- What we’ll cover here
- What are stem cells and why are they transplanted?
- When do people need stem cell transplants?
- Types of stem cell transplants for treating cancer
- Sources of stem cells for transplant
- Allogeneic transplant: The importance of a matched donor
- What’s it like to donate stem cells?
- Getting rid of cancer cells in autologous transplants
- The transplant process
- Problems that may come up shortly after transplant
- After-transplant problems that may show up later
- Other issues related to transplants
- What questions should I ask my doctor before transplant?
- To learn more
When do people need stem cell transplants?
Stem cell transplants are used to replace bone marrow that has been destroyed by disease, chemo, or radiation. In some diseases, like leukemia, aplastic anemia, certain inherited blood diseases, and some diseases of the immune system, the stem cells in the bone marrow don’t work the way they should.
Damaged or diseased stem cells can make too few blood cells, too few immune cells, or too many abnormal cells. Any of these problems can cause the body to not have enough normal red blood cells, white blood cells, or platelets. A stem cell transplant may help correct these problems.
In some cancers, such as certain leukemias, multiple myeloma, and some lymphomas, a stem cell transplant can be an important part of treatment. It works like this: high doses of chemo or radiation work better than standard doses to kill cancer cells. But high doses can also cause the bone marrow to completely stop making blood cells, which we need to live. This is where stem cell transplants come in. They replace the body’s source of blood cells after the bone marrow and its stem cells have been destroyed by the treatment. The rescue transplant lets doctors use much higher doses of chemo or radiation to try to kill all of the cancer cells.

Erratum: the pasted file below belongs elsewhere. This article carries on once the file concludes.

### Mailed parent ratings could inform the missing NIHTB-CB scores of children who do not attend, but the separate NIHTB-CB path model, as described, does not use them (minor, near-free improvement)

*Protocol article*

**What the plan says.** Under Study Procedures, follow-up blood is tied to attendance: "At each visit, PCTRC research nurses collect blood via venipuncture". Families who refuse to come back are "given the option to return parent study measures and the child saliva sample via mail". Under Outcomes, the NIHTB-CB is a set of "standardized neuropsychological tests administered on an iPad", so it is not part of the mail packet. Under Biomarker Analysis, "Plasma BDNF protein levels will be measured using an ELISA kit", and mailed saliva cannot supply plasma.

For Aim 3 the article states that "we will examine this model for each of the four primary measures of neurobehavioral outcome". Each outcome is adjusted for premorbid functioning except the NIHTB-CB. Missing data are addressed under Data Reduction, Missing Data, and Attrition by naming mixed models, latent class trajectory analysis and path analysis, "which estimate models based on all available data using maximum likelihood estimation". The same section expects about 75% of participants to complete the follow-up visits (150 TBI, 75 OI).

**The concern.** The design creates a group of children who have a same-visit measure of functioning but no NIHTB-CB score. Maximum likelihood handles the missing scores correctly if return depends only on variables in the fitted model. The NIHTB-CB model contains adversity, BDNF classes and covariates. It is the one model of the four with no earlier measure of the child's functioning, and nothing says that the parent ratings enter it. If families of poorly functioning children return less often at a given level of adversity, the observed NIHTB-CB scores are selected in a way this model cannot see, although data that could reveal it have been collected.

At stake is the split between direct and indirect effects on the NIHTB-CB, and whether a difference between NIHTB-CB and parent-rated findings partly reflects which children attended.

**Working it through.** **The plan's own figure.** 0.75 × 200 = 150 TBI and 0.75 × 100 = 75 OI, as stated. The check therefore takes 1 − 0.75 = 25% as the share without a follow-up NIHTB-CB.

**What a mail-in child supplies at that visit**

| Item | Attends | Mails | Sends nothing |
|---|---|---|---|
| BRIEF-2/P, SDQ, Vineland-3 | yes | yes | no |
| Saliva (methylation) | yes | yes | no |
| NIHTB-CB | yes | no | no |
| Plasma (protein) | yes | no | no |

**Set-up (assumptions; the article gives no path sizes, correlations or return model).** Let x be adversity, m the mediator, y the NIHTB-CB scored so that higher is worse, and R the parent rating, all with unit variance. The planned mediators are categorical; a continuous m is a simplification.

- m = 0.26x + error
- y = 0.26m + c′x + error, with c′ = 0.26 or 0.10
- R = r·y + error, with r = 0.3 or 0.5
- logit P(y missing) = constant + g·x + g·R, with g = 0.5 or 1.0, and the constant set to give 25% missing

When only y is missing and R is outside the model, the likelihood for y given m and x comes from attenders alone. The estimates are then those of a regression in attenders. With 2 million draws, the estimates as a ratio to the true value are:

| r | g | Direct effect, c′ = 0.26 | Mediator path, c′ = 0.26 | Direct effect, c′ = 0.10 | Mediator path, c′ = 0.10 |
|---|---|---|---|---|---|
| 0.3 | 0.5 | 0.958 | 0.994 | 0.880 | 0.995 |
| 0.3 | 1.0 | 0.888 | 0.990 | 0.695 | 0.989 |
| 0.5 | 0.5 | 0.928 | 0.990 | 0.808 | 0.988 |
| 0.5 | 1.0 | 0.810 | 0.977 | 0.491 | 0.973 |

A stem cell transplant from another person can also help treat certain types of cancer in a different way other than just replacing stem cells. The donated cells can often find and kill cancer cells better than the immune cells of the person who had the cancer ever could. This is called the “graft-versus-cancer” or “graft-versus-leukemia” effect. It means that certain kinds of transplants actually help fight the cancer cells, rather than simply replacing the blood cells.
Making the decision to have a transplant is not easy. The cancer care team must compare the risks linked with the cancer itself versus the risks of the transplant procedure. Transplant risks are serious, and the patient could die from complications. The stage of the disease, patient’s age, time from diagnosis to transplant, donor type, and the patient’s overall health are all part of weighing the pros and cons before making the decision.
Last Medical Review: 08/23/2012
Last Revised: 10/24/2012